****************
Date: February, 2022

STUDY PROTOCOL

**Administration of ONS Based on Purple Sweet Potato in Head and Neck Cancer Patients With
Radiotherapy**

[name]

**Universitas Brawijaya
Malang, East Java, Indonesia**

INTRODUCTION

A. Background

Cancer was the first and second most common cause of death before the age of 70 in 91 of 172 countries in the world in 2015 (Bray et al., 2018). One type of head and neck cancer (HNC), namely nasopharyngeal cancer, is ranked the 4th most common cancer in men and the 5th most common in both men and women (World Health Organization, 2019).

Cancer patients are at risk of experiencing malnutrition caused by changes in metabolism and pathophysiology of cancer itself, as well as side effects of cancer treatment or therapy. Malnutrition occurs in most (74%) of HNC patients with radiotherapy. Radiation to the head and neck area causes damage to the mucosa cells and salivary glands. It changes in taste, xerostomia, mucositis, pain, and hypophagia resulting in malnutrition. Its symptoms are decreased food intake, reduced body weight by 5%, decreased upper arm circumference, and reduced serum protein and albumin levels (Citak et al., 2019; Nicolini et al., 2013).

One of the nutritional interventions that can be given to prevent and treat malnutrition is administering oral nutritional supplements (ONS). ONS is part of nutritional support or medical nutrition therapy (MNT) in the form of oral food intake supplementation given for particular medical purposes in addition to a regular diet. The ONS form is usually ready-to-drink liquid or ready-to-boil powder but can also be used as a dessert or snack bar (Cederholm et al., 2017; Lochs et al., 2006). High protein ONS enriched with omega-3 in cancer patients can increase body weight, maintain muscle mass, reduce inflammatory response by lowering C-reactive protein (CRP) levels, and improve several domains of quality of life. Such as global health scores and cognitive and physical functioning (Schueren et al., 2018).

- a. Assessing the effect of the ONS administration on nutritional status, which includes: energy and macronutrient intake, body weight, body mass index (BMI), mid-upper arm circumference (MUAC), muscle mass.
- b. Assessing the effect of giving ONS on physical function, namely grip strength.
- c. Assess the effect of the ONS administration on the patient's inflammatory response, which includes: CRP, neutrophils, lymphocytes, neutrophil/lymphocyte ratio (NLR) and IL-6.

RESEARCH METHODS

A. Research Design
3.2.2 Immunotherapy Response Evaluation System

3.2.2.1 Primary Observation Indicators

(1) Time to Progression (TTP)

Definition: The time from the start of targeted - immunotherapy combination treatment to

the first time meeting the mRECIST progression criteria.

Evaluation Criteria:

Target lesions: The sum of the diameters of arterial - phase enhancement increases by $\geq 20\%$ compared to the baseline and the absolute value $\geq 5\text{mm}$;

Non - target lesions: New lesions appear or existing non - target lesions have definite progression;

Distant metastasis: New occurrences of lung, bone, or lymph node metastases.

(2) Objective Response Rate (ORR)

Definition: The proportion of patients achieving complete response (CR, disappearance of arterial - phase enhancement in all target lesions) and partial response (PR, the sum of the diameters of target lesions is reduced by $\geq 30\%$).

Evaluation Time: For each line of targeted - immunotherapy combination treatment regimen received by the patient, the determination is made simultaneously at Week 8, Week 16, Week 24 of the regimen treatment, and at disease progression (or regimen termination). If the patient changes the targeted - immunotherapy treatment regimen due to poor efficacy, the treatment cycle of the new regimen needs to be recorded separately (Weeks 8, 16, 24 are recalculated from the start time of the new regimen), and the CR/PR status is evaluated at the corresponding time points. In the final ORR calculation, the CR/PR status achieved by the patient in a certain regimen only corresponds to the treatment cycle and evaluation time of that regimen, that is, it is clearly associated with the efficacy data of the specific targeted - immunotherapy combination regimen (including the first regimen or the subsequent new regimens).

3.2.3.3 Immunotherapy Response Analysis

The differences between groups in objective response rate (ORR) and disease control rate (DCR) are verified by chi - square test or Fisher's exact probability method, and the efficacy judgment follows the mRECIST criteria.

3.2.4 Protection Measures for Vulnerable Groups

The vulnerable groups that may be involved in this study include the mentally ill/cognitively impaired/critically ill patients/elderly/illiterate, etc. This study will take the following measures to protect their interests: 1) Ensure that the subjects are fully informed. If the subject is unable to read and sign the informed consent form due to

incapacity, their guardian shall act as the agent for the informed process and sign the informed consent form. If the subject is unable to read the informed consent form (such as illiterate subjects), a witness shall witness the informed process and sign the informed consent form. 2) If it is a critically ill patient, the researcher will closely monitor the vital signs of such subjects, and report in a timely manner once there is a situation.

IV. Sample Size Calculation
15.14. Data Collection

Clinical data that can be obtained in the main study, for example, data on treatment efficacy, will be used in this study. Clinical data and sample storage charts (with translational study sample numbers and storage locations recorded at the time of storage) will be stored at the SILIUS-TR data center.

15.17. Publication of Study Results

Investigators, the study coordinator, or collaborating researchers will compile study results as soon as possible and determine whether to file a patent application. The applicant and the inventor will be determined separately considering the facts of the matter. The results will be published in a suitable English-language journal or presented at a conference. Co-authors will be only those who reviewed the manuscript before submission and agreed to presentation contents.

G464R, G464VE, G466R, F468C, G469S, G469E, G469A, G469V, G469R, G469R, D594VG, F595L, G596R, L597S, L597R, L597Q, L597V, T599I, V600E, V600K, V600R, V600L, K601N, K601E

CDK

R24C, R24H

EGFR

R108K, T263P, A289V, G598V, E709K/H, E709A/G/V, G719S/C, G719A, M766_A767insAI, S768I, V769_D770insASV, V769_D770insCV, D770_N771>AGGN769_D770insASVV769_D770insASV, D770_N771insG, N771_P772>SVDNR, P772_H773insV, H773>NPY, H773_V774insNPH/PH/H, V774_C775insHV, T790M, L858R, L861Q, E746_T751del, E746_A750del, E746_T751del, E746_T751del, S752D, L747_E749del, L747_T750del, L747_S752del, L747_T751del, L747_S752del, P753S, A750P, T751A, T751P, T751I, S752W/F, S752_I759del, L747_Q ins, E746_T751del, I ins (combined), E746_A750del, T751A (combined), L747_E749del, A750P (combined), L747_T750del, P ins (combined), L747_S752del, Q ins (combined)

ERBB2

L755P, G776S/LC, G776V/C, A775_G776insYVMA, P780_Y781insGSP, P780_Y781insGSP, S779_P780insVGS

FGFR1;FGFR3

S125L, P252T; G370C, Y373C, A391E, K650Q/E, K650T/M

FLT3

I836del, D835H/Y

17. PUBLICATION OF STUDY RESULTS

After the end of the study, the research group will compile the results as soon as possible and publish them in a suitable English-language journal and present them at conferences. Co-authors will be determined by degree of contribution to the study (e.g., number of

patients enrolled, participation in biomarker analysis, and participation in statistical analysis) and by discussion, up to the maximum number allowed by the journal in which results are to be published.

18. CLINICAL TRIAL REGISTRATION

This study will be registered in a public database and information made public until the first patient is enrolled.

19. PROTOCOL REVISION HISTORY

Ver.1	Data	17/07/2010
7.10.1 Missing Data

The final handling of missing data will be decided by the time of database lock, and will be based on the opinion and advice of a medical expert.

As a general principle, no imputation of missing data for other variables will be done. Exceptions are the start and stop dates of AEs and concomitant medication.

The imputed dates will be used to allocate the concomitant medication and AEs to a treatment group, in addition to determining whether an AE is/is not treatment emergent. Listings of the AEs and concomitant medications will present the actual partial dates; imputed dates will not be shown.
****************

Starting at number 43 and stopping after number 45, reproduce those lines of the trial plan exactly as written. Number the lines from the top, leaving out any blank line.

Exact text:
EGFR

R108K, T263P, A289V, G598V, E709K/H, E709A/G/V, G719S/C, G719A, M766_A767insAI, S768I, V769_D770insASV, V769_D770insCV, D770_N771>AGGN769_D770insASVV769_D770insASV, D770_N771insG, N771_P772>SVDNR, P772_H773insV, H773>NPY, H773_V774insNPH/PH/H, V774_C775insHV, T790M, L858R, L861Q, E746_T751del, E746_A750del, E746_T751del, E746_T751del, S752D, L747_E749del, L747_T750del, L747_S752del, L747_T751del, L747_S752del, P753S, A750P, T751A, T751P, T751I, S752W/F, S752_I759del, L747_Q ins, E746_T751del, I ins (combined), E746_A750del, T751A (combined), L747_E749del, A750P (combined), L747_T750del, P ins (combined), L747_S752del, Q ins (combined)

ERBB2